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Police Presence and Property Values

Ever wonder whether frequent cop helicopter buzzing affects the property values in your neighborhood?

About ten minutes ago one of the cop copters came blasting in, low enough to rattle the windows in the house, and started circling about three lots to the west of me. This is a not-infrequent occurrence here, because my part of the neighborhood forms a buffer between some very upscale, Old Phoenix streets to the east and a cluster of slummy tenements to the west. The residents of the people kennels get up to all sorts of mischief, from petty theft all the way to shooting and killing Phoenix’s Finest. So as you can imagine, the police are somewhat sensitized.

I used to live closer to the tenements. Since I moved about three blocks deeper into the neighborhood, the cop flyby’s haven’t been so noticeable, but in the old house, which stood near the intersection of two main drags just south of a war zone, I could set my clock by the 11:00 p.m. Friday and Saturday night flyovers. They literally would park right over my house while they ran spotlights around the area and hollered down at perps from their bullhorns.

Besides shattering the peace and quiet (well…there’s not that much quiet to be shattered when you’re right on top of two six-lane thoroughfares), these episodes are disturbing. I figure if I were a perp and the cops were on my heels, I would try to get inside someone’s house and hide. If I were armed, I’d be well equipped to intimidate the residents—or worse.

So every time the cops come flying over (again!), I get up and go close and lock the doors and windows. Annoying, especially when the weather’s nice and you’d like to have fresh air moving through the house. This evening when I got up to do that, I found I’d left the back door hanging wide open the last time I let the dog out. Reassuring…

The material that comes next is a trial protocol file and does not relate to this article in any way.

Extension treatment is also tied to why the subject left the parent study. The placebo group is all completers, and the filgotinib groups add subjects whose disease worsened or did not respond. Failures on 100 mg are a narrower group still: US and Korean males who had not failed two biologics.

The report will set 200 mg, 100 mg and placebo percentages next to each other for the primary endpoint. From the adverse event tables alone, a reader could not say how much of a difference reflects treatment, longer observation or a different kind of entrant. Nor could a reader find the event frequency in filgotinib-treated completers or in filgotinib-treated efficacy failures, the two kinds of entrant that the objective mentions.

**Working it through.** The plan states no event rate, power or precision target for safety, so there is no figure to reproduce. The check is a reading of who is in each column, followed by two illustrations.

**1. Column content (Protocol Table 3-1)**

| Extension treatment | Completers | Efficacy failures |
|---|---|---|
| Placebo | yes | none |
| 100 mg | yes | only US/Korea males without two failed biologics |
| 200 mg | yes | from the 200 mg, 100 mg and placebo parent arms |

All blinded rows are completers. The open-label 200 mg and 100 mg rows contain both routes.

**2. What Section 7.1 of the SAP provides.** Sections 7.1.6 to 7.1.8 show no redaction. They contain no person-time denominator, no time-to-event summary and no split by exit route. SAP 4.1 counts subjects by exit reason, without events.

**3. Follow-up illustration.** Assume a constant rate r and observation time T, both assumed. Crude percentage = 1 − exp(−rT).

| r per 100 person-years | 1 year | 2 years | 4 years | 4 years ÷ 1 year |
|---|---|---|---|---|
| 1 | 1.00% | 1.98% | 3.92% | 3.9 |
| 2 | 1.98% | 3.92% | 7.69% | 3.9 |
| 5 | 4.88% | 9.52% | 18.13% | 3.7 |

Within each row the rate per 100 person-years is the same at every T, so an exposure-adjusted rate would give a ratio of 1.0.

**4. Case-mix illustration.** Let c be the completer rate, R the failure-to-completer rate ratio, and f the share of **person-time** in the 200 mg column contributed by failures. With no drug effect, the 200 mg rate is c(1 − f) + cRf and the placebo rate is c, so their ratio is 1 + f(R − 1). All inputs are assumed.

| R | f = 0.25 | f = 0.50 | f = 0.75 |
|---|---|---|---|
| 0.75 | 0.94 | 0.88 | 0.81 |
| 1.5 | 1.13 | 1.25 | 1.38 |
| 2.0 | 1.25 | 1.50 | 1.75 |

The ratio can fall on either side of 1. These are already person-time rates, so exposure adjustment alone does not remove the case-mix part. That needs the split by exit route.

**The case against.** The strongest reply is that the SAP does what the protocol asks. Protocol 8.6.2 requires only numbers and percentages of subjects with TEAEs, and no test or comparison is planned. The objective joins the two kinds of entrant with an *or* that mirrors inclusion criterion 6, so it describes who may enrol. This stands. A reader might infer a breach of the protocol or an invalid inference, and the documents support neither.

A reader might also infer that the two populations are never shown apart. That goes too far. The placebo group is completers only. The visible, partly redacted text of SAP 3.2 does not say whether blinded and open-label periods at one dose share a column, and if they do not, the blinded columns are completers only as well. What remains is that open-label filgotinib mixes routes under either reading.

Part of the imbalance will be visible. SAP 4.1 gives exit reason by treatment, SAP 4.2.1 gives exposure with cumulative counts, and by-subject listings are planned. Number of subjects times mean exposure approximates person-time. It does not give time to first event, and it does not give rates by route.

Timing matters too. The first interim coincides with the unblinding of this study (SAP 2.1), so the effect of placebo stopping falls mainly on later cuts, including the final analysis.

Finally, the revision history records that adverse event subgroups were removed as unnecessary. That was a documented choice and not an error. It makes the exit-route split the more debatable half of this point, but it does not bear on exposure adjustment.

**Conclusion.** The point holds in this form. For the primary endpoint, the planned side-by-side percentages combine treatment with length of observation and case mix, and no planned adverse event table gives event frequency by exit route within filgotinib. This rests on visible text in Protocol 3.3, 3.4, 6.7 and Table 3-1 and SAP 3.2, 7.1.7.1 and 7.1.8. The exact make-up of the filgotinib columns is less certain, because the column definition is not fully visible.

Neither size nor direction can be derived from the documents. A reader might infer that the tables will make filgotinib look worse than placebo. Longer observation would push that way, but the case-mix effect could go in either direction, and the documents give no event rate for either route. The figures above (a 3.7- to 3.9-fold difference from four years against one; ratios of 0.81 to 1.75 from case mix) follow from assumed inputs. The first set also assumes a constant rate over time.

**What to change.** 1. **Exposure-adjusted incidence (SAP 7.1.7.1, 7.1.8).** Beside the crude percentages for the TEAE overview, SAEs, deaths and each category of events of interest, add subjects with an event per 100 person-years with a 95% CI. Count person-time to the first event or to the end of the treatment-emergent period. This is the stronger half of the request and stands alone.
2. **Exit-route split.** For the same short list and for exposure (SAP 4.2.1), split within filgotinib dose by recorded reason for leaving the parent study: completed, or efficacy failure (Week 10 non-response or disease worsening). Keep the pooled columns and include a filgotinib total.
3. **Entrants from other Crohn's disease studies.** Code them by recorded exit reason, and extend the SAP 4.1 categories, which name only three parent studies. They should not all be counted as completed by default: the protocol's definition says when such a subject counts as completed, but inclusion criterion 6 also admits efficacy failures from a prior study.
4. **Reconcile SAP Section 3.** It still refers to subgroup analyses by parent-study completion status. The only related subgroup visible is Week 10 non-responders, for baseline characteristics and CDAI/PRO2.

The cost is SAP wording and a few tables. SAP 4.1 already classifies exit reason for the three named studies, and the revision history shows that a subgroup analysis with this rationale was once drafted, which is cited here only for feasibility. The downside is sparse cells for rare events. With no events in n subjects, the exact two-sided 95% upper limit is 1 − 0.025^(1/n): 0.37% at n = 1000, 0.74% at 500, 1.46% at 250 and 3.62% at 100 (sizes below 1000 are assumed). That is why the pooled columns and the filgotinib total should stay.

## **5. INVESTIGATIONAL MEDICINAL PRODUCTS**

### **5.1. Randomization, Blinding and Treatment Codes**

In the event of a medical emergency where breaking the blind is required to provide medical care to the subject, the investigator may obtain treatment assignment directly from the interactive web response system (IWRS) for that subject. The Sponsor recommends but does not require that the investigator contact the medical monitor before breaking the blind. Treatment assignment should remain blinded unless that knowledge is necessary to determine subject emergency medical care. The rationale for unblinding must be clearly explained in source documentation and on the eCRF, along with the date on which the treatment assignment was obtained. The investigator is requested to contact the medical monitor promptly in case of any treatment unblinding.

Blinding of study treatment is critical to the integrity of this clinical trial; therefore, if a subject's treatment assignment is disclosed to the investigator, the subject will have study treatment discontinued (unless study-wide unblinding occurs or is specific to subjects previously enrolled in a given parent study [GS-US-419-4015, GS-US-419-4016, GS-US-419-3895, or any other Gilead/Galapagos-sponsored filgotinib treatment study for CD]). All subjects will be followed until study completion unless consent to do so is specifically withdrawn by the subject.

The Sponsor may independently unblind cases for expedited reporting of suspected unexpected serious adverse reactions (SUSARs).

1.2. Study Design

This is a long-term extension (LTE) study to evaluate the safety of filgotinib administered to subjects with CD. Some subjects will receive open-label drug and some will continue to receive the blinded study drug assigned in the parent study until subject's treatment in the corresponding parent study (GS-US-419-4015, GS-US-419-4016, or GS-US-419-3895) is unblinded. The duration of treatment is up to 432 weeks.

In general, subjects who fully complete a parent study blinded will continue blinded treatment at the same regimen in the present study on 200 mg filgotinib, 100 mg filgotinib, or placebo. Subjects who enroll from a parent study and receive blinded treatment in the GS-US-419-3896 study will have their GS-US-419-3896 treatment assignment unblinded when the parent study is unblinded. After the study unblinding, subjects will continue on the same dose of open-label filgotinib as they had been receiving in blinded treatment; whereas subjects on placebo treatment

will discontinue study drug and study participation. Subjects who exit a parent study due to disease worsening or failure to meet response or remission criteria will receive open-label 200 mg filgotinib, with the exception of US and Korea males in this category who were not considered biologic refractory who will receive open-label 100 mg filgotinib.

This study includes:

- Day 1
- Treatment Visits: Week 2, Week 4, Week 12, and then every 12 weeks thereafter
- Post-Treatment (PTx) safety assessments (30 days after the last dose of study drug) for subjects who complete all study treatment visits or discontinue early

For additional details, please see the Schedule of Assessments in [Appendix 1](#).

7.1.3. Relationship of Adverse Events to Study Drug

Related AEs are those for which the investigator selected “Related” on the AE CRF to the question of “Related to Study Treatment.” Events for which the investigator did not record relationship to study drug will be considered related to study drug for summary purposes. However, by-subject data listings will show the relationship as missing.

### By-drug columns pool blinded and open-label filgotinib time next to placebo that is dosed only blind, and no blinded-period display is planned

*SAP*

If you were to look at the city crime reports for this neighborhood, you’d see that the crime rate in this area is relatively low. It’s much lower than it is where my son is living, just two or three miles to the south, and we have fewer sex offenders living nearby. So, in theory, if a buyer were sensitive to that issue, the ubiquitous cop helicopters wouldn’t make much difference to the sale of your house. How, anyway, would a person know that we live under a cop helicopter traffic lane without being here to observe it?

On the other hand, middle-class residents’ nervousness about crime, especially in the presence of nearby low-income housing, has its effect.

When SDXB got up in the middle of the night and found two dudes climbing in his front window (he chased them off with a pistol…far as we know, they’re still running), the first thing he did the next morning was alert all the neighbors. Literally. He went from door to door telling the neighbors that he’d caught a couple of cat burglars in the act, after they’d quietly lifted out one of the windowpanes.

Within days, his next-door neighbor put his house on the market and moved away. He underpriced the place so as to unload it quickly, because, being a middle-class homeowner, he could afford to do so. He bought a house in Sun City, where property values are surprisingly low, and pocketed 60 grand in the exchange.

The buyer? Mr. B***, a.k.a. the suspected vandal.

As soon as this guy moved in, he started buying up houses in the neighborhood, often from elderly original owners who had no idea what they were worth. Before long he owned seven houses in this six-block-square neighborhood, five of which he converted into rentals. He added a tumbledown summer kitchen to the house next-door to SDXB, illegally connecting to the city sewer line. He did all the repair and fix-up on the other houses, always without benefit of building permits—apparently in the Old Country building codes, if they exist at all, are most honored in the breach.